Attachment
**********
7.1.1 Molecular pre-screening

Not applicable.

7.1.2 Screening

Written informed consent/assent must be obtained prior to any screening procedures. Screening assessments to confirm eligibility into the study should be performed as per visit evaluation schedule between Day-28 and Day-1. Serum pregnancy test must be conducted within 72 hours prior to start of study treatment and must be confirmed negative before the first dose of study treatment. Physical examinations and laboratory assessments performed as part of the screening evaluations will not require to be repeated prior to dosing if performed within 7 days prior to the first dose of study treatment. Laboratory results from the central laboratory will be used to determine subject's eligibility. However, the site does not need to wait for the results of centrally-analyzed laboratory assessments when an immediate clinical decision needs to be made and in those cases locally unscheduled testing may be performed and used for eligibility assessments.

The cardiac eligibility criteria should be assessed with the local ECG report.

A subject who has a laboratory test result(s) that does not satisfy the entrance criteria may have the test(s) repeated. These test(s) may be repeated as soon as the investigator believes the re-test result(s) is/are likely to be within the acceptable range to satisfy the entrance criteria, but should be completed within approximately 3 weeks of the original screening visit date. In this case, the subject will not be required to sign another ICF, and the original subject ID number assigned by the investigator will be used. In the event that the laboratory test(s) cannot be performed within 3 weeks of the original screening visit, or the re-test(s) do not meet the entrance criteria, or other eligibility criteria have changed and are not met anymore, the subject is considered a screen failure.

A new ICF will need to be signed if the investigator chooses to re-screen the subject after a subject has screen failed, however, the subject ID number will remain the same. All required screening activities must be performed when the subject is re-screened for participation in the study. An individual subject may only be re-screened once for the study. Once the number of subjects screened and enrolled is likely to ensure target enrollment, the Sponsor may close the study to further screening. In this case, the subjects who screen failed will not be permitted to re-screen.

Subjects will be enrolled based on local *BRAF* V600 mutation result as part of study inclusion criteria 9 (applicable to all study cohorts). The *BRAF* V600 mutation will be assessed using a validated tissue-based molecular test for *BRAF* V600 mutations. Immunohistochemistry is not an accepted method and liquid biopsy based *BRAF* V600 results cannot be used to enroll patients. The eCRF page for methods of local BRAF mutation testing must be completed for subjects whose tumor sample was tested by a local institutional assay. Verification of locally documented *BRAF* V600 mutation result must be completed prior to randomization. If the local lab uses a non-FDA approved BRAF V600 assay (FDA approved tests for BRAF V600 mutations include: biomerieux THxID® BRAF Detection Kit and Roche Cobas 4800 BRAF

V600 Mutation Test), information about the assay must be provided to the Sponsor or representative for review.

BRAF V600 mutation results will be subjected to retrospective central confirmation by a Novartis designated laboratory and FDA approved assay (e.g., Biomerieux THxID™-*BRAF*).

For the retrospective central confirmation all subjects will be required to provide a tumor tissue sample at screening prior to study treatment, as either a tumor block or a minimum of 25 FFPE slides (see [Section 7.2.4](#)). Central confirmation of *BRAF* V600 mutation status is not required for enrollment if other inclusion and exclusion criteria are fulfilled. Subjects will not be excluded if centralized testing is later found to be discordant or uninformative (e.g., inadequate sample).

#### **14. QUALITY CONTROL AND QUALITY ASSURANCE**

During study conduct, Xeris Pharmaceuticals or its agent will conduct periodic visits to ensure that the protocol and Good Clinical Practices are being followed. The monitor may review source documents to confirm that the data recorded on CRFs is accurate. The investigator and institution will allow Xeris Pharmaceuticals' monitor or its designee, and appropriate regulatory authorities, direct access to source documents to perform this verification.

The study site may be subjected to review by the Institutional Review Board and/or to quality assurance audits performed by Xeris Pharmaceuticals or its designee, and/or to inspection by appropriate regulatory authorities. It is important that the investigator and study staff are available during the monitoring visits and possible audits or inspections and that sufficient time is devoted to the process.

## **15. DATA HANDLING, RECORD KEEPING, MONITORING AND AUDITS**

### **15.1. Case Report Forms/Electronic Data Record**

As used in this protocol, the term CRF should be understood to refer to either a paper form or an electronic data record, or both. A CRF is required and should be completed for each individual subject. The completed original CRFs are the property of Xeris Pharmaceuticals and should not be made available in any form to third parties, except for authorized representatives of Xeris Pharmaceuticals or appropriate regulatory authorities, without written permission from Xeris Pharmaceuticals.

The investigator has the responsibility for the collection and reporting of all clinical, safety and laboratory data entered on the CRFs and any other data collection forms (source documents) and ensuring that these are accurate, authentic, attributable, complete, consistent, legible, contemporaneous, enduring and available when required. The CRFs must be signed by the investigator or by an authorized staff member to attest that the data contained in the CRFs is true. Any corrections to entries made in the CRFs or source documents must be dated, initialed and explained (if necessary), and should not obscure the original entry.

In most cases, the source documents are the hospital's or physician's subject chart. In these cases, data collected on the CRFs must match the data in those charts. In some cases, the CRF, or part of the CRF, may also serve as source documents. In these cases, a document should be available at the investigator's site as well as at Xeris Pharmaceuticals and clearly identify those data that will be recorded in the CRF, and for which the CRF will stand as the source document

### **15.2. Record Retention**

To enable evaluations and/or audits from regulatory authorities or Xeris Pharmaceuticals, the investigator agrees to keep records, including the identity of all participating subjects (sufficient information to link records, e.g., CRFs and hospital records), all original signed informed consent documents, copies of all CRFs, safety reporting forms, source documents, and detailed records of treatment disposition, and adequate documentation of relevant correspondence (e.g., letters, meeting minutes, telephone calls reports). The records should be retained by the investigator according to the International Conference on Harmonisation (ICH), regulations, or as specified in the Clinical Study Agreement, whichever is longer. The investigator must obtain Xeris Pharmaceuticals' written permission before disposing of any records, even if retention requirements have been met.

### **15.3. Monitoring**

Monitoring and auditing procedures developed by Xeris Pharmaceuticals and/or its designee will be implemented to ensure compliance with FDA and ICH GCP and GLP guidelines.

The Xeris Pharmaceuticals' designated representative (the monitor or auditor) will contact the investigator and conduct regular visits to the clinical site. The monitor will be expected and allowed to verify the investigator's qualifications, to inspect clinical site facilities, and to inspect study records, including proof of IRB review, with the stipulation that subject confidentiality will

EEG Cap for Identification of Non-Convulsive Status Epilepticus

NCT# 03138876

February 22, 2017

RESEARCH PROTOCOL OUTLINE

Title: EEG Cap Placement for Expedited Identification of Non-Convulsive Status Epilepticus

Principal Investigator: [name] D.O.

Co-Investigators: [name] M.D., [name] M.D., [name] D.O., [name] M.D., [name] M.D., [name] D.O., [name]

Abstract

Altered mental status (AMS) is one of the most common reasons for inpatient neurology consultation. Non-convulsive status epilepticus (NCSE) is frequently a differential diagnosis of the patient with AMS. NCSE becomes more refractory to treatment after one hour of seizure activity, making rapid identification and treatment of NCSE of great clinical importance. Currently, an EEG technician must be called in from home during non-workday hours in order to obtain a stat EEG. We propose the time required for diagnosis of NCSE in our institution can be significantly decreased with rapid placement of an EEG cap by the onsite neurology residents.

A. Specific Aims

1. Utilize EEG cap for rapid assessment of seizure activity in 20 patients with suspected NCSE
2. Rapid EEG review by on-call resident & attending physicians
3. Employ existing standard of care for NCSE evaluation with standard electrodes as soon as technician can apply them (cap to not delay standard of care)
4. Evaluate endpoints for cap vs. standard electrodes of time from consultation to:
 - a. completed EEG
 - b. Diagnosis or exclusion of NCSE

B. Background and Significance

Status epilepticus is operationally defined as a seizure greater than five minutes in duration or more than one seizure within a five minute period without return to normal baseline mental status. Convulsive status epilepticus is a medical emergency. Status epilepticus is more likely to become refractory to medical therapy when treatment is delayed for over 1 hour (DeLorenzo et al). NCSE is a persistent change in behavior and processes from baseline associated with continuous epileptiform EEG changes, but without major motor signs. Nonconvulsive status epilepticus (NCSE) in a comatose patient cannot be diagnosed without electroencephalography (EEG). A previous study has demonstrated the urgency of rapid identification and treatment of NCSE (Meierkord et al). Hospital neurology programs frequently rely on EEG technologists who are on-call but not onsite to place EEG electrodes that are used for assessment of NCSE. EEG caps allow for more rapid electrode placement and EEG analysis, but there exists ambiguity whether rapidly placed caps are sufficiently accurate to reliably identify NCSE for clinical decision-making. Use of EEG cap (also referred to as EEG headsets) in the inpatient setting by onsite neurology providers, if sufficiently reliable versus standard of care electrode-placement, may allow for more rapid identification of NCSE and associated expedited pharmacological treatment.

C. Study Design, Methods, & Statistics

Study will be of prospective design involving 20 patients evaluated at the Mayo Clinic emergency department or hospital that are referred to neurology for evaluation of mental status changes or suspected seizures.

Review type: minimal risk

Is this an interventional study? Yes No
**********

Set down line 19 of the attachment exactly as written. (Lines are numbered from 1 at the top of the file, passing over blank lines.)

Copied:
In most cases, the source documents are the hospital's or physician's subject chart. In these cases, data collected on the CRFs must match the data in those charts. In some cases, the CRF, or part of the CRF, may also serve as source documents. In these cases, a document should be available at the investigator's site as well as at Xeris Pharmaceuticals and clearly identify those data that will be recorded in the CRF, and for which the CRF will stand as the source document